Nick Giordano vice president and counsel, global Government affairs, with the National Pork Producers Council in the US provides an international outlook on the pork market.
At the start of 2020, US pork producers were optimistic about the year ahead. Mexico’s retaliatory tariffs on US pork had been removed, the U.S.-Mexico-Canada (USMCA) trade agreement would soon be in force and a new trade deal with Japan had placed US pork back on a level competitive playing field in this vital market.
After two years of trade retaliation, US pork producers entered 2020 with profits in mind and the wind at their back. By March, however, hog farmers were facing gale force winds in the form of the COVID pandemic. It was a black swan event for the global economy, unleashing never-before-seen challenges on hog farmers and the entire pork supply chain.
At the peak of the COVID crisis, US pork harvest facility capacity was down approximately 40%. It was catastrophic, resulting in the need to euthanise animals intended for the food supply to prevent suffering due to overcrowding on farms. It also resulted in devastating financial losses.
Due to major, industry-wide worker safety practices and investments—collectively more than $1.5 billion across U.S. meat processing facilities—and a better understanding of COVID, US pork processing plants have since been operating at more than 95% of capacity on a sustained basis. American hog farmers and the US pork production system demonstrated incredible resilience over the last year; the promise of profitable growth has been restored and the outlook for hog prices is favourable. The National Pork Producers Council, the global advocacy voice for American hog farmers, is focused on a wide range of issues to support this growth. Expanding export market access is always a top priority.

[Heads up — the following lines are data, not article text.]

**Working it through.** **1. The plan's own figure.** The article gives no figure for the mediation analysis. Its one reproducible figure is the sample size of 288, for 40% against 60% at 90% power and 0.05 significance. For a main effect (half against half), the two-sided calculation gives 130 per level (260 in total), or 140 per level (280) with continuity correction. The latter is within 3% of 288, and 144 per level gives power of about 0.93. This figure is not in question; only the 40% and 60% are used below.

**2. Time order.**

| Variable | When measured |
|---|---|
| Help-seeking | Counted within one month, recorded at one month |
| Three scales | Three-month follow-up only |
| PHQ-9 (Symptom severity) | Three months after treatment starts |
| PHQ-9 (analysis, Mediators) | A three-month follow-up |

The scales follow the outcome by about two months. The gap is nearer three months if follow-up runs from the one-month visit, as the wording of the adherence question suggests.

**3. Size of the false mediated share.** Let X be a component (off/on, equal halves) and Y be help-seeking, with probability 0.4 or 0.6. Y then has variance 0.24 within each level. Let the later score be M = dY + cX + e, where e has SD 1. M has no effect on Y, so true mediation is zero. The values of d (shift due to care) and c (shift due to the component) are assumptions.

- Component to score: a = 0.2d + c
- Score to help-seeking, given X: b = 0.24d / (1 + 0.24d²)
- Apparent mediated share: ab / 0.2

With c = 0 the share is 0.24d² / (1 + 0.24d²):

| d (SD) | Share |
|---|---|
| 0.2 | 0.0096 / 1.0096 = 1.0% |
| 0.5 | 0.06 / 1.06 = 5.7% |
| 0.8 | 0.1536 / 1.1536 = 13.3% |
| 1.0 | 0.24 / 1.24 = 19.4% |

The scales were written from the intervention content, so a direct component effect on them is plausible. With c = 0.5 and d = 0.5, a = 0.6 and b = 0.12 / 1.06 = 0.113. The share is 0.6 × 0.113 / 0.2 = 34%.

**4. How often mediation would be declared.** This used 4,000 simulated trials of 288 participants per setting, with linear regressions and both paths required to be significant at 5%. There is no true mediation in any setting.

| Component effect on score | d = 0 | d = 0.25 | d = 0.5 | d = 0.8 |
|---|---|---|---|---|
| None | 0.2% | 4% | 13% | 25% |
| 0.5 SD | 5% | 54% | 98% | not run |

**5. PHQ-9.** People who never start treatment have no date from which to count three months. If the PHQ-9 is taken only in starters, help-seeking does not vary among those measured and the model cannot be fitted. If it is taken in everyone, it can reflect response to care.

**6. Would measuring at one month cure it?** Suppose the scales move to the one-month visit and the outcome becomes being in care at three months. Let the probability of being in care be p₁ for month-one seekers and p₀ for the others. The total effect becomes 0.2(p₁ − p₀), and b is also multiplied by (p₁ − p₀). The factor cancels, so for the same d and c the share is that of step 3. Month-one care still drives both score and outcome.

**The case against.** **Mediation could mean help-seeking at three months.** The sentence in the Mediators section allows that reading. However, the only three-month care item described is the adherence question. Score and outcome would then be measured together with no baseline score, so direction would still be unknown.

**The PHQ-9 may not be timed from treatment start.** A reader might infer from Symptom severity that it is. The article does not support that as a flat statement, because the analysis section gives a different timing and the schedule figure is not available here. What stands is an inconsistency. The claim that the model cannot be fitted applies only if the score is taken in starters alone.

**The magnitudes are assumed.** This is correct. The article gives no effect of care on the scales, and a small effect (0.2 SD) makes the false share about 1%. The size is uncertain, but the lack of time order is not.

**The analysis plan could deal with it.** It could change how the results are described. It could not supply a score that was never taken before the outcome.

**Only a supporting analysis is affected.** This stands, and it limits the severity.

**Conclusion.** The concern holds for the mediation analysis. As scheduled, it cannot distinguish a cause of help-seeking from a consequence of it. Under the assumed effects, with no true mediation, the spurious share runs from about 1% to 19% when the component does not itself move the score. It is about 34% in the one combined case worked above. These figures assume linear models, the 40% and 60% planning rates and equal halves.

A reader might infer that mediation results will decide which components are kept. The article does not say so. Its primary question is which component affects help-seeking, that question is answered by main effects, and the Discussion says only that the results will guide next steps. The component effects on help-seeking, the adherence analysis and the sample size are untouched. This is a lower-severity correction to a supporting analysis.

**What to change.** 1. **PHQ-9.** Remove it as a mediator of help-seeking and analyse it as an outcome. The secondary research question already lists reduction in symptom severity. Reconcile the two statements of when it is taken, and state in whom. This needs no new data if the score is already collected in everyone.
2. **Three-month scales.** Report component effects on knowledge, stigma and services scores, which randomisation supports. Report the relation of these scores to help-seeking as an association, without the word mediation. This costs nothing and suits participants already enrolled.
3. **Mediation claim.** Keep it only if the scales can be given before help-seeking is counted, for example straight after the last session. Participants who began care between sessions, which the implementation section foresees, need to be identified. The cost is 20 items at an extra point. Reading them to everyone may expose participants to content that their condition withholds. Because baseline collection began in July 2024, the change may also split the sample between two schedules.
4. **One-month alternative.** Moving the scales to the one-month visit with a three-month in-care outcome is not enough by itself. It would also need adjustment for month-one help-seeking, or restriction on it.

Let’s consider China, a country that has struggled to contain African swine fever, which has ravaged its domestic swine herd. China’s demand for affordable pork has never been greater, creating an unprecedented sales opportunity for U.S. pork.
Unfortunately, US pork faces a collective 33% import tariff in China, placing it at a significant competitive disadvantage to competitor nations, which face duties of 8%. Even without the need created by ASF, China is an important export market for US pork producers.
That’s why NPPC will continue to work for the removal of China’s punitive tariffs on US pork imposed as retaliation against US tariffs on China’s steel and aluminum.
It is difficult to unwind tariff wars, but we are heartened that the Biden administration is leveraging relationships with US allies, including collaboration with the United Kingdom and European countries, in its China-relations strategy.
UK free trade agreement
While NPPC supports the resumption of free trade agreement negotiations between the United States and the UK, the congressional deadline for the administration to sign a free trade agreement with the UK has lapsed.
Given the Biden administration’s near-term focus on the COVID pandemic and economic recovery, and because Trade Promotion Authority is not expected to be renewed this year, a US-UK. trade deal is unlikely to advance this year.
Once US-UK. trade negotiations resume, NPPC will continue to urge for the elimination of all tariff and non-tariff barriers, and for the U.K. to embrace CODEX and other international production standards.
The UK’s commitment to moving away from the European Union’s non-science-based approach to food production standards is unclear. The UK purchases approximately $2.5 billion (£1.8bn) of pork each year, making it one of the world’s top importers. US pork exports to the UK were only $3.3 million (£2.2m) in 2020.
- This article was taken from the May issue of Pig World magazine which you can subscribe to here.